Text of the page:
Posted on February 29th, 2012 by
In changes approved by the US Food and Drug Administration (FDA), the prescribing information for Gleevec® (imatinib) now notes that three years of adjuvant (post-surgery) treatment results in better survival than one year of adjuvant treatment among patients with high-risk gastrointestinal stromal tumors (GIST).
GIST is a type of soft tissue sarcoma that develops in the stomach, small intestine, or other parts of the gastrointestinal tract. Treatment of early GIST often involves surgery followed by adjuvant treatment with Gleevec. Gleevec is a type of targeted therapy that inhibits a specific protein that is overactive in the majority of GIST cells. Adjuvant treatment has typically been given for one year, but the optimal duration of treatment has been uncertain.
A comparison between one and three years of adjuvant treatment was conducted by researchers in Scandinavia and Germany. The study included patients with early GIST who were at a high risk of recurrence. Following surgery, one group was treated with Gleevec for three years while the other group was treated with Gleevec for one year. Longer treatment with Gleevec improved survival: five-year survival was 92 percent among patients treated with three years of Gleevec, compared with 82 percent among patients treated with one year of Gleevec.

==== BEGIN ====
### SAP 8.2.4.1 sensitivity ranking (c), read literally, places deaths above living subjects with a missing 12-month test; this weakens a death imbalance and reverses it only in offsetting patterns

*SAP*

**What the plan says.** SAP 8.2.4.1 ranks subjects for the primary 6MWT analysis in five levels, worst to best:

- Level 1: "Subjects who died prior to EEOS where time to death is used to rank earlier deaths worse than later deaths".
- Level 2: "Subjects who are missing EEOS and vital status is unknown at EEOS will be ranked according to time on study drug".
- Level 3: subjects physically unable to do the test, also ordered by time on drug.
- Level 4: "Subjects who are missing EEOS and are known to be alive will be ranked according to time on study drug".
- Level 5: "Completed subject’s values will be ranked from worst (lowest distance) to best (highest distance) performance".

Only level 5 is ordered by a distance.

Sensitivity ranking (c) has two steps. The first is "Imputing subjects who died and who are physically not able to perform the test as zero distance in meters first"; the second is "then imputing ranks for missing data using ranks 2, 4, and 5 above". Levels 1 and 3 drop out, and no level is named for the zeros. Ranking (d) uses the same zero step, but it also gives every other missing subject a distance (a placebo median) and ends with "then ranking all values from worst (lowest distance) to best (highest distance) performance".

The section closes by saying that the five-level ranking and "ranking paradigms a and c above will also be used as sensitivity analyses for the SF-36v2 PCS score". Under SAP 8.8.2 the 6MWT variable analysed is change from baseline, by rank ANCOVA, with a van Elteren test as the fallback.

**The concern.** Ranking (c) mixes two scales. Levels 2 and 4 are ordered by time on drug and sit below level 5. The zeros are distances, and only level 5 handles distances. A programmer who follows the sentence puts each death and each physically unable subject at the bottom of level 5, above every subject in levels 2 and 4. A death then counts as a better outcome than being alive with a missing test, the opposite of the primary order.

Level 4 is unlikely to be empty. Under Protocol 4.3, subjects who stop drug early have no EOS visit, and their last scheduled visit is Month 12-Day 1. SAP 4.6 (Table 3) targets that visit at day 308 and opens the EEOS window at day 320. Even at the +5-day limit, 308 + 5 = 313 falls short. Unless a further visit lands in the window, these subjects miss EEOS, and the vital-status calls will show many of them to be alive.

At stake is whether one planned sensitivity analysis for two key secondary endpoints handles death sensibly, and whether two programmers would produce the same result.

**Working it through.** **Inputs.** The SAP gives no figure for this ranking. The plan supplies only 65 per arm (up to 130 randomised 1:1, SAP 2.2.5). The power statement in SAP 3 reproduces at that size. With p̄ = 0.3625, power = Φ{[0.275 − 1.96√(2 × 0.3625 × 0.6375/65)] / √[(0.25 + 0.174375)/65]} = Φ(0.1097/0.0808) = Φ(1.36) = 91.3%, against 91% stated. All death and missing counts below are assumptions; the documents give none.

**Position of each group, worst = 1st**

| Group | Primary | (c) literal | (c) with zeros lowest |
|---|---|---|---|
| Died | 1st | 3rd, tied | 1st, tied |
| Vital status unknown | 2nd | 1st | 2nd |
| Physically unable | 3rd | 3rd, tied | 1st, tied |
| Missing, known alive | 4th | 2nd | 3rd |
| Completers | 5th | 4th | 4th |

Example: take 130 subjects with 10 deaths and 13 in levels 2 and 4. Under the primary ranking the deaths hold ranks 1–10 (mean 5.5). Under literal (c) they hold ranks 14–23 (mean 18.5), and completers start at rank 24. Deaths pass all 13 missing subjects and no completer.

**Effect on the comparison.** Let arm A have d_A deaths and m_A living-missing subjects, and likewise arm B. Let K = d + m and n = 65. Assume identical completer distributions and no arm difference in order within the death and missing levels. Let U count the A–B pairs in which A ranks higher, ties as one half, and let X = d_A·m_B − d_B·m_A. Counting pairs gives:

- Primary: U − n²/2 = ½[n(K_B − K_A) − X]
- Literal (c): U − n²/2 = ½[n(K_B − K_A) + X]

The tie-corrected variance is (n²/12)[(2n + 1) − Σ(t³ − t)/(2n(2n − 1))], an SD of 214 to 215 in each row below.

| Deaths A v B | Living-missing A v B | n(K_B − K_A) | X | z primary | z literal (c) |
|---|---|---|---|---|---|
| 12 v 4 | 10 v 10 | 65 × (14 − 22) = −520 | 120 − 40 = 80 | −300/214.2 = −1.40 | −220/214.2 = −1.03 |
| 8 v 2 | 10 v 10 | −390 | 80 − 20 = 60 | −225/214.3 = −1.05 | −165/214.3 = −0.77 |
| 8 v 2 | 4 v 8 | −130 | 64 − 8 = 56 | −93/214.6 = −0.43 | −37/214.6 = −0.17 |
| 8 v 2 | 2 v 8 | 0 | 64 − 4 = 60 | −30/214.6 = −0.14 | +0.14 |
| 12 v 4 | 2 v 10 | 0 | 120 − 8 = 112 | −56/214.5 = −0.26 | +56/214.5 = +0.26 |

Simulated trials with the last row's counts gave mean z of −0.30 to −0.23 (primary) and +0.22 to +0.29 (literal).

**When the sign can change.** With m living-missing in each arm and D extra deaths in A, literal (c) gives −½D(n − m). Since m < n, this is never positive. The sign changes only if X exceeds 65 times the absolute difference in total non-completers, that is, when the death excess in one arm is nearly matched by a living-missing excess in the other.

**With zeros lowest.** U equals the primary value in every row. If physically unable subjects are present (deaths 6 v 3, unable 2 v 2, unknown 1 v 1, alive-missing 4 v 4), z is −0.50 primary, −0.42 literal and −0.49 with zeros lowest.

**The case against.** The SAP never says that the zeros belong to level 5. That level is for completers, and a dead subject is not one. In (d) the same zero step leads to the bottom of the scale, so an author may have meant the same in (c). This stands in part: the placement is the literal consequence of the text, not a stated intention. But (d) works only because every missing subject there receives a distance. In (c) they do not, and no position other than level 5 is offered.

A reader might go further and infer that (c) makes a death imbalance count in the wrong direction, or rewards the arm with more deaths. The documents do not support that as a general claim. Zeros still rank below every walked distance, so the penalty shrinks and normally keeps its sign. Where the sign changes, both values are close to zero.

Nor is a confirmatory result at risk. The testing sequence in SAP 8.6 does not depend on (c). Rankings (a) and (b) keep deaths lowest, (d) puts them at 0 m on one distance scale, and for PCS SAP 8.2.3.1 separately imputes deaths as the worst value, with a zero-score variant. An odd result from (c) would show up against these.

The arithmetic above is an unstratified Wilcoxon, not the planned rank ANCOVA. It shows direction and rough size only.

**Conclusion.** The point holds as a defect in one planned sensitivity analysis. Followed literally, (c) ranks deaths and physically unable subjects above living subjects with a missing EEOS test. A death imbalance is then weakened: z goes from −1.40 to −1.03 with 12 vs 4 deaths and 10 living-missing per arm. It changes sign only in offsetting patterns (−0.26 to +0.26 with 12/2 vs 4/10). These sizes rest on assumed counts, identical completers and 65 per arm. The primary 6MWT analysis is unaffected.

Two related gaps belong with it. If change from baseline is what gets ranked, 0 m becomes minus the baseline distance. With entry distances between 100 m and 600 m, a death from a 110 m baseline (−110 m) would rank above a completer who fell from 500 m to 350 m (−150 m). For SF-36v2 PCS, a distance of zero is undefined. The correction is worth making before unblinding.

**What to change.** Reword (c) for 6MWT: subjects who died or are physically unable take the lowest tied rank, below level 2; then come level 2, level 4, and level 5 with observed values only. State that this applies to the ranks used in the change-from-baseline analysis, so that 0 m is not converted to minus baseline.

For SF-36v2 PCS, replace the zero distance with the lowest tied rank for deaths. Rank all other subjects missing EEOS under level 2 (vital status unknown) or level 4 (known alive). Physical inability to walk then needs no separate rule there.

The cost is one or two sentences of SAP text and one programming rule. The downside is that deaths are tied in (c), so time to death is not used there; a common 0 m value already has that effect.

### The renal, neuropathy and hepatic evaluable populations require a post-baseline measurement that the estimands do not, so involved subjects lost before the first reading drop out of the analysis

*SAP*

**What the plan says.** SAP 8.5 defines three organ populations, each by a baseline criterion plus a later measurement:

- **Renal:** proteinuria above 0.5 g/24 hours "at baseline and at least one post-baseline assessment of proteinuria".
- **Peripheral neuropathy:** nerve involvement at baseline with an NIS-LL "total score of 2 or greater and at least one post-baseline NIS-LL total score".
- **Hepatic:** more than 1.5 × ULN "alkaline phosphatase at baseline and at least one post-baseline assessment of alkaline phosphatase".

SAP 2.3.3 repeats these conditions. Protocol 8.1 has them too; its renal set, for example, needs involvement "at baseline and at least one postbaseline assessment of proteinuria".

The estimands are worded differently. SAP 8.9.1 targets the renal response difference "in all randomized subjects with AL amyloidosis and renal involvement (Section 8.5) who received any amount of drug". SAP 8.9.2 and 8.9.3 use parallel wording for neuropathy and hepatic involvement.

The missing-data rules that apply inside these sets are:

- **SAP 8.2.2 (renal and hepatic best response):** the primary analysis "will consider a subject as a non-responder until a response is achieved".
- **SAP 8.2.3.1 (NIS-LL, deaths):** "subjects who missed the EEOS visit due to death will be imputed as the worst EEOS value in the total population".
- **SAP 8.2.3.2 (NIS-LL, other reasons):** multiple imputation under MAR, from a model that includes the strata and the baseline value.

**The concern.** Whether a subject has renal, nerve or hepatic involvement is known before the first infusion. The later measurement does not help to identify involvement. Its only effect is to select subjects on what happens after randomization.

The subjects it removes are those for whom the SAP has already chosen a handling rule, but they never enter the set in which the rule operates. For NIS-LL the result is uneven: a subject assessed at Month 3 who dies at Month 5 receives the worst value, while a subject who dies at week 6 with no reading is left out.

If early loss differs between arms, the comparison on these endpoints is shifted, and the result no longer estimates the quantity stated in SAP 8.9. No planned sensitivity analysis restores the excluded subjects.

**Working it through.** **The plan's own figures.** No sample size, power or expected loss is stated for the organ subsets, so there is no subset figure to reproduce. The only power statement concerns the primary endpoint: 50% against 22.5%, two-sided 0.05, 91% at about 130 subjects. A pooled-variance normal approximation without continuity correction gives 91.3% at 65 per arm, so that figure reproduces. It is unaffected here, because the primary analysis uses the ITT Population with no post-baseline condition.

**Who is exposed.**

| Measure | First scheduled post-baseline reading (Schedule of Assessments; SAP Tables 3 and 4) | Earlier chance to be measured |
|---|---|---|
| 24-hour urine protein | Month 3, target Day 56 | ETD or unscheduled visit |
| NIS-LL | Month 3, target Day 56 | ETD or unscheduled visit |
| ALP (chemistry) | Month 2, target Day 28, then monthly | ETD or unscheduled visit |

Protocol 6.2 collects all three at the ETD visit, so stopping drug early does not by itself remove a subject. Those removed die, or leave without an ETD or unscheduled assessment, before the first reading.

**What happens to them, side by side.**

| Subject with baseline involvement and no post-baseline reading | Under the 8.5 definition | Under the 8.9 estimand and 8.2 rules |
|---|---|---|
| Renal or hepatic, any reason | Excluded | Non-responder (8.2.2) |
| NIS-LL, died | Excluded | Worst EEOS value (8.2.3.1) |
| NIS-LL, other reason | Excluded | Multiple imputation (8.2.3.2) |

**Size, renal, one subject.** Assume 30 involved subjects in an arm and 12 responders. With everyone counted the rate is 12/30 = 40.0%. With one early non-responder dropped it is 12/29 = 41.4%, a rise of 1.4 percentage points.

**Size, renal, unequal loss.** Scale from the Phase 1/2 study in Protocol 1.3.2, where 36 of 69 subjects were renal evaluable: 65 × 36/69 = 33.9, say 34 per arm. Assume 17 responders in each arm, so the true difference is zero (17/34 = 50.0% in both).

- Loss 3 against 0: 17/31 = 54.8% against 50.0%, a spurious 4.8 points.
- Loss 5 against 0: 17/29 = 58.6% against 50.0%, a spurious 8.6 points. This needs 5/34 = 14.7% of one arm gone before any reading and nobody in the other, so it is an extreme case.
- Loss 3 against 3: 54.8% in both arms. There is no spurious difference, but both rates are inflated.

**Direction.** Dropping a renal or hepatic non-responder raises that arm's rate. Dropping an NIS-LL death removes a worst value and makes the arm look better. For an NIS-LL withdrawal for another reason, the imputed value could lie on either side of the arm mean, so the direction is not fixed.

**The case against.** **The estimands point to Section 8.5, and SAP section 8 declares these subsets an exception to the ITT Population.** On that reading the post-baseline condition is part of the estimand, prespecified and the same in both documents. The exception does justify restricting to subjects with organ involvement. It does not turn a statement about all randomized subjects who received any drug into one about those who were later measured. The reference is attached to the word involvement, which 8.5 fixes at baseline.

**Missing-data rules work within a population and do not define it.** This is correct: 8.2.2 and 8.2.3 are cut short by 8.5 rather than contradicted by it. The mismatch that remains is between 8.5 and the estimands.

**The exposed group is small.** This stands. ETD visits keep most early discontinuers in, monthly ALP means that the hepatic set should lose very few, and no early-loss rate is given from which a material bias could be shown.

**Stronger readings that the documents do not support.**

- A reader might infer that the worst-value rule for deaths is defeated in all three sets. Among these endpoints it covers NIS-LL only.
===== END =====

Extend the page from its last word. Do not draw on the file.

Side effects of Gleevec include swelling, nausea, vomiting, muscle cramps, bone or muscle pain, diarrhea, rash, fatigue, and abdominal pain.
Patients with high-risk GIST may wish to talk with their doctor about the duration of Gleevec that’s best for them. Three years of treatment produces better outcomes than one year of treatment in this group of patients, but the optimal duration remains uncertain.
 FDA News Release. FDA approves Gleevec for expanded use in patients with rare gastrointestinal cancer. January 31, 2012.
 Joensuu H, Eriksson M, Hatrmann J, et al. Twelve versus 36 months of adjuvant imatinib (IM) as treatment of operable GIST with a high risk of recurrence: Final results of a randomized trial (SSGXVIII/AIO). Paper presented at: 2011 Annual Meeting of the American Society of Clinical Oncology; June 3-7, 2011;Chicago,IL. Abstract LBA1.
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